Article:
AT Day 014: Friday April 21, 2023

Mile 186.8 +  21 miles /33.6 km

Total Distance Hiked:  207.8 miles /  334 km

Camp – Sugartree Gap – Derek Knob Shelter – Silers Bald – Double Spring Gap Shelter – Clingmans Dome – Indian Grave Gap – Newfound Gap – Gatlinburg, TN

A: 4250 ft / 1295m ~ D: 3800 ft / 1158 m 

It was not the most comfortable nights sleep. We were camped where we shouldn’t have been and we were right by the trail. I asked Hammer last night ‘ do you think we would be OK here’? He said ‘yes of course’ and then promptly fell asleep, snoring gently. I was envious of his ease, I finally settled when I saw stars appear up in the sky. For some reason I found seeing the stars strangely comforting. 

We woke early and made it the 3 miles to Derek Knob shelter around 8am. There we met around 30 or so hikers just getting started for the day. Also here were Fox and friends who passed our tent last night around 11.30pm.  I do wish we had pushed on  the 3 or so miles to this shelter. It looked very nice if a little bit breezy.  We stopped here to filter water, as the hiker staying here were breakfasting and slowly getting ready to head out. 

There was a cold wind blowing most of the morning while we leapfrogged hikers who left the shelter earlier, some who left behind us were overtaking us. It was a very busy morning heading up towards Clingman’s Dome.  It’s the most people we’ve seen on trail so far. We seem to have hit the back of another bubble. 

The hiking was challenging as the trail was rough and mostly uphill. It was nice to stop for lunch at the Double Spring Shelter. Most unusual setting being surrounded by tall pines. As I learnt later, these were mainly Red Spruce trees and as we climbed up towards the Clingman’s Dome Summit we were hiking through spruce forest.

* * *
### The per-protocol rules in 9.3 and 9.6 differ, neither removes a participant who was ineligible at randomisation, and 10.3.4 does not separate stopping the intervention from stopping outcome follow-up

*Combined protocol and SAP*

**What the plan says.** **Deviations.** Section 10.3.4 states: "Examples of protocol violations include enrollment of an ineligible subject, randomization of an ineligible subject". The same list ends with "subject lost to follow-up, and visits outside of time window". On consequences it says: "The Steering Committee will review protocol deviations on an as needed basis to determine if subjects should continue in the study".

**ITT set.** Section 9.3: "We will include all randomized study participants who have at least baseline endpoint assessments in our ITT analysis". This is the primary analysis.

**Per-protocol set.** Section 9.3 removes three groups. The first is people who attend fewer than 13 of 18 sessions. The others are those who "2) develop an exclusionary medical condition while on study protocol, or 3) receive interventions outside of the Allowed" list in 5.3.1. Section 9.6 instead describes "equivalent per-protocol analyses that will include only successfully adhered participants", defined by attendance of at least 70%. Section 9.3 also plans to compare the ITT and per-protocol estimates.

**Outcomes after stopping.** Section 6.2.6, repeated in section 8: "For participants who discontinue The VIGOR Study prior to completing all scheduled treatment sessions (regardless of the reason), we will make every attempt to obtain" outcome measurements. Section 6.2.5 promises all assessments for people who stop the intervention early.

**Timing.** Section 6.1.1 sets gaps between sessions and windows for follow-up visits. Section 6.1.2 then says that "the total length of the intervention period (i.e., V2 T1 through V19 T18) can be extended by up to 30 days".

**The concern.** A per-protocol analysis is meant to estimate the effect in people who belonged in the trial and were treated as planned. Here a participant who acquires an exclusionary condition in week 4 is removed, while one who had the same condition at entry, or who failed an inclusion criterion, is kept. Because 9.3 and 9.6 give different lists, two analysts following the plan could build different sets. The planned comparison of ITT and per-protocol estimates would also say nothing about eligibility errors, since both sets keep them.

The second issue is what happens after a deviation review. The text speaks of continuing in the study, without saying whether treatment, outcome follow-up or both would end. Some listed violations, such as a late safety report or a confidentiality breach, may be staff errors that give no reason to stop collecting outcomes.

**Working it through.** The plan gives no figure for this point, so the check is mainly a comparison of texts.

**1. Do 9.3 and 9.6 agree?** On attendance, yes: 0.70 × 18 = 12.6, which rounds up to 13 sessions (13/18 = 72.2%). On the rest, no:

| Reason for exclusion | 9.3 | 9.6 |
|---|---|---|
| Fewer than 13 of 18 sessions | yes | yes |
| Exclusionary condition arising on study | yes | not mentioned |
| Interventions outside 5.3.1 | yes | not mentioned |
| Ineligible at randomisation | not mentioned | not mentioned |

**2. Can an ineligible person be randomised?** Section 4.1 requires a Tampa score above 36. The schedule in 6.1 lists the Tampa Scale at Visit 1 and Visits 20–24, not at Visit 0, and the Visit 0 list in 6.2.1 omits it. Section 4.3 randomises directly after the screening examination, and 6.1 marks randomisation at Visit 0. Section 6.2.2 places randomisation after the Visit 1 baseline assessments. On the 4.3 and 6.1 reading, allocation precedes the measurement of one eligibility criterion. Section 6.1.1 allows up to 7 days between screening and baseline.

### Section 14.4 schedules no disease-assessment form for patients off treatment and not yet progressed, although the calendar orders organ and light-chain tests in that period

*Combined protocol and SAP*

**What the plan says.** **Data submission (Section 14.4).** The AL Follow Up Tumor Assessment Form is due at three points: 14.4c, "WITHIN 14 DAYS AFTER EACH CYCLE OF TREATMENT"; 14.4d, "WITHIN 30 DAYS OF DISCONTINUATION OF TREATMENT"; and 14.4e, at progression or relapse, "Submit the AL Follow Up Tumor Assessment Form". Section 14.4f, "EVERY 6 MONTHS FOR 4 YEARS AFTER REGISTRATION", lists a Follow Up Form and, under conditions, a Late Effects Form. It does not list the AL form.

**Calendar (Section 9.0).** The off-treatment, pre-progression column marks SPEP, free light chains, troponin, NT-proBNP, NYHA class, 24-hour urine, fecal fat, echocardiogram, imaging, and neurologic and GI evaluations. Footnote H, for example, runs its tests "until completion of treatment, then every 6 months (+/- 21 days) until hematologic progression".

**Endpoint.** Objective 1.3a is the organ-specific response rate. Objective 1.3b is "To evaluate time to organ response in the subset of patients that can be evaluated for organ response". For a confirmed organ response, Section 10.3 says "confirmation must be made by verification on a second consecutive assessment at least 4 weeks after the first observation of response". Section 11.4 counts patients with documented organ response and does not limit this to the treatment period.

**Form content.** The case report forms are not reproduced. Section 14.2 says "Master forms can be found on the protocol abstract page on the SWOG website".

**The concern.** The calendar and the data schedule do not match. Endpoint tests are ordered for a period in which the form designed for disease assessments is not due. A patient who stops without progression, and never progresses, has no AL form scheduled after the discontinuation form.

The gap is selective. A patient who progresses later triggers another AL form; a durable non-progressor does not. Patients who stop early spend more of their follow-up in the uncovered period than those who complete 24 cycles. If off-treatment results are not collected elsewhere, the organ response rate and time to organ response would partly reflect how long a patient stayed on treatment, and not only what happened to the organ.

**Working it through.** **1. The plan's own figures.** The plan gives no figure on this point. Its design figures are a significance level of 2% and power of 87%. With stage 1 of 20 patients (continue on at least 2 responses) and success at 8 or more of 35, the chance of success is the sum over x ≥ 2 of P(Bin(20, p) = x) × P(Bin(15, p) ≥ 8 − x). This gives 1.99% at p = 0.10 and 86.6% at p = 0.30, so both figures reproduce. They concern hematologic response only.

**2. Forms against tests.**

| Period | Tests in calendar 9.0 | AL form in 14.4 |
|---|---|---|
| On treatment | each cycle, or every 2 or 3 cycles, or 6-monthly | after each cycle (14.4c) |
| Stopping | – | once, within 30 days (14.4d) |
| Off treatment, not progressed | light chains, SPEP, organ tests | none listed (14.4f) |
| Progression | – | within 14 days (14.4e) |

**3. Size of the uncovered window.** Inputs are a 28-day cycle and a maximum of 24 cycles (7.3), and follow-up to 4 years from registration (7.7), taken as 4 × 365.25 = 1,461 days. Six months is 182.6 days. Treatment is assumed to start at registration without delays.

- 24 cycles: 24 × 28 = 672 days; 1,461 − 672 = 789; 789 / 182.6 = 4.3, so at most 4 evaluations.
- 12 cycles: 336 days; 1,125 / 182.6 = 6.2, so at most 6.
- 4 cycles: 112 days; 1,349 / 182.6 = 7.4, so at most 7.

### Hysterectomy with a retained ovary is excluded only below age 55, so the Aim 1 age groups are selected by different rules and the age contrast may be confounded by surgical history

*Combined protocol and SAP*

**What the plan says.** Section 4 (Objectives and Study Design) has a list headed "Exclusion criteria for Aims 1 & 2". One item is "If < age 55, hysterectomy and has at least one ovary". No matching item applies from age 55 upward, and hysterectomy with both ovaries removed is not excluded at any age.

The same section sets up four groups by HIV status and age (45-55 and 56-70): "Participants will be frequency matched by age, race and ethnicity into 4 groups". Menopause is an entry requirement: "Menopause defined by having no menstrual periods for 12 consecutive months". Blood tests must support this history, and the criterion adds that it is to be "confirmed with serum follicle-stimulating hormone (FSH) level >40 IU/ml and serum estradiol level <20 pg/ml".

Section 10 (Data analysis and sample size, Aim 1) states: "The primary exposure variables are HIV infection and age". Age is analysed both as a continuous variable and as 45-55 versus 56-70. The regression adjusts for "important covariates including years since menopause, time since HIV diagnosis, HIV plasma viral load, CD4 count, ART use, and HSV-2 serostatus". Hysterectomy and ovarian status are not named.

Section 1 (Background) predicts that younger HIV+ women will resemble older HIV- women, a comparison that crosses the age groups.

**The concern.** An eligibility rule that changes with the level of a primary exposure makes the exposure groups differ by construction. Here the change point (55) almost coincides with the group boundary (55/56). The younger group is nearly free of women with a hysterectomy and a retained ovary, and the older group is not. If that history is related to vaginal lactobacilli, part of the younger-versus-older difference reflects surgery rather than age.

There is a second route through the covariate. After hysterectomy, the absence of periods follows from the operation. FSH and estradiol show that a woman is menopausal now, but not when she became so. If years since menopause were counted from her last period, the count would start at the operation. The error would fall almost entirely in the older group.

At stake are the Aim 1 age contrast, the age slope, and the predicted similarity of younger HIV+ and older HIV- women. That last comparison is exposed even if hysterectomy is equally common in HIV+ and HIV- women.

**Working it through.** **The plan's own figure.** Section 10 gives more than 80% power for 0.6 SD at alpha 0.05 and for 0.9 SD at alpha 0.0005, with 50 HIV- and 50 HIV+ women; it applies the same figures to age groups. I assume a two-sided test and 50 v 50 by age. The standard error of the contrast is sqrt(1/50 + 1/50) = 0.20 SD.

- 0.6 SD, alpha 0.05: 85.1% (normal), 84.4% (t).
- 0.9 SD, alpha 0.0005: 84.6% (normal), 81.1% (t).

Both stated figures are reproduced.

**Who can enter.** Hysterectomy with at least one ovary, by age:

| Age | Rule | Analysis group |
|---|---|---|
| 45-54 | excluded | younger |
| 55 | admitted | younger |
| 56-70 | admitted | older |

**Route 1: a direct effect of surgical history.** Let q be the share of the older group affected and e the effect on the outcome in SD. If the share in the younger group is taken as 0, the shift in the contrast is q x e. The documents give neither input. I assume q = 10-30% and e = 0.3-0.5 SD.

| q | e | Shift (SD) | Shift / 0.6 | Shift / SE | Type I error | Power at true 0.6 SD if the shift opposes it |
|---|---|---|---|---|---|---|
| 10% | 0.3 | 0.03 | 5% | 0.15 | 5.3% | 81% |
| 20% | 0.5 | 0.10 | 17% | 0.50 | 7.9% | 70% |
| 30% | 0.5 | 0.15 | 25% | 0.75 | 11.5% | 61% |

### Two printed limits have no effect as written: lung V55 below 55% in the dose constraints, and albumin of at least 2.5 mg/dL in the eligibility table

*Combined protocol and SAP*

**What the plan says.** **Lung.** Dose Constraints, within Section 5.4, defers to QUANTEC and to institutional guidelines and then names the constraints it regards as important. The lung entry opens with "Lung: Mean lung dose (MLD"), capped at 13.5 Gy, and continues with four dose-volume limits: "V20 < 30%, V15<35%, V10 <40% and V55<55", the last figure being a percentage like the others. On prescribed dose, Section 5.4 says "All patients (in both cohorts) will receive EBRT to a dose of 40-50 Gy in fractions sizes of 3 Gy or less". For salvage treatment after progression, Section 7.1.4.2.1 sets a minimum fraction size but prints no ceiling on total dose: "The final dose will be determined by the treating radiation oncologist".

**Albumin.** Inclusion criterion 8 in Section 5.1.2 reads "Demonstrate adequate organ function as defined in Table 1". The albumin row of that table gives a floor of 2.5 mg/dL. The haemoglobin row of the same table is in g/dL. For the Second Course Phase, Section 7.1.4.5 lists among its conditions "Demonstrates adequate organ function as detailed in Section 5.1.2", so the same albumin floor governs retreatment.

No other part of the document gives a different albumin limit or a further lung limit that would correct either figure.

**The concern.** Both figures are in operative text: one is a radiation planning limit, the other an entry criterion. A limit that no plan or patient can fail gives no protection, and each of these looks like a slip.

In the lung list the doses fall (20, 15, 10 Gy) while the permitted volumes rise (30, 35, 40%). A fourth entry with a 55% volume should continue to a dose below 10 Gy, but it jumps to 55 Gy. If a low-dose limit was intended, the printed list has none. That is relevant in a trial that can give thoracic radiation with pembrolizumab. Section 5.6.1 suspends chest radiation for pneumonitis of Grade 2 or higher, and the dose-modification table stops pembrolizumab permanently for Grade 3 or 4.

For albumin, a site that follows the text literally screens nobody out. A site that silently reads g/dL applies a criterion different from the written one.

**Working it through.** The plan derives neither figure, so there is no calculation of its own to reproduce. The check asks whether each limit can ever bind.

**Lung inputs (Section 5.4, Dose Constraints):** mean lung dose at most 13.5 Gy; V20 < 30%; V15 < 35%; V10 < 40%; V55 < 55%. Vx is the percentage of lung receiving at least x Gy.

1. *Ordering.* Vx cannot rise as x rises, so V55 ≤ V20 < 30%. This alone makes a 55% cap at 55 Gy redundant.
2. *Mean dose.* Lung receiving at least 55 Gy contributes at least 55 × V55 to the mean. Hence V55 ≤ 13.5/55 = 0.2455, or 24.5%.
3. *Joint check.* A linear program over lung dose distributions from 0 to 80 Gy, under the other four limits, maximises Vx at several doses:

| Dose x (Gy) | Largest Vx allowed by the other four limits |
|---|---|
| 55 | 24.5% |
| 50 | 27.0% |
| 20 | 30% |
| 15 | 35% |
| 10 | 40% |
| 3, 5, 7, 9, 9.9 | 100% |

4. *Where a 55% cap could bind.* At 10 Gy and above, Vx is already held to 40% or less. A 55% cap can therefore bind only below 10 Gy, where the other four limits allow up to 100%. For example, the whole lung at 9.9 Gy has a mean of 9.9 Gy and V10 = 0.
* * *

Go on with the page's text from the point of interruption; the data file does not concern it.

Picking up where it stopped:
Clingmans Dome summit is the highest point on the AT. It is also the 200 mile marker on the trail. After all that sweaty labour of climbing to reach it, we emerged onto a paved road leading to an ugly concrete fire tower with a carpark. There were hundreds of visitors climbing up to see the views, which today were quite hazy.  Hammer thought it was quite kitschy. For me it was such a disappointment. We didn’t stay for long, eager to get off the mountain and into Gatlinburg before the storm arrived.

Park Ranger checking permits and asking about any troublesome encounters.

The descent was diabolical, steep, rocky and covered in tree roots. Especially hard as we could hear and get glimpses of a beautiful paved road alongside. Passing through dense spruce forest, the floor was littered with moss covered decaying fallen timber. It looked like it gets a lot of rain. Hammer put his foot down and accelerated away from me. We were both so looking forward to reaching Newfound Gap and getting a ride into Gatlinburg where we plan to take a day off tomorrow. But time always drags so slowly in the afternoons and today was a little bit worse. The trail just did not offer respite from the grind. 

We did eventual complete the 8 mile descent  from the Dome. 

We had arranged for a shuttle with a local trail angel and were picked up soon after we arrived at the Gap. The Gap also marks the border between North Carolina and Tennessee. We are now in Tennessee, although we will be hiking along the border of these two states for another couple of hundred miles.

We are pleased to have reached Gatlinburg. The town defies description. May try in tomorrow’s post.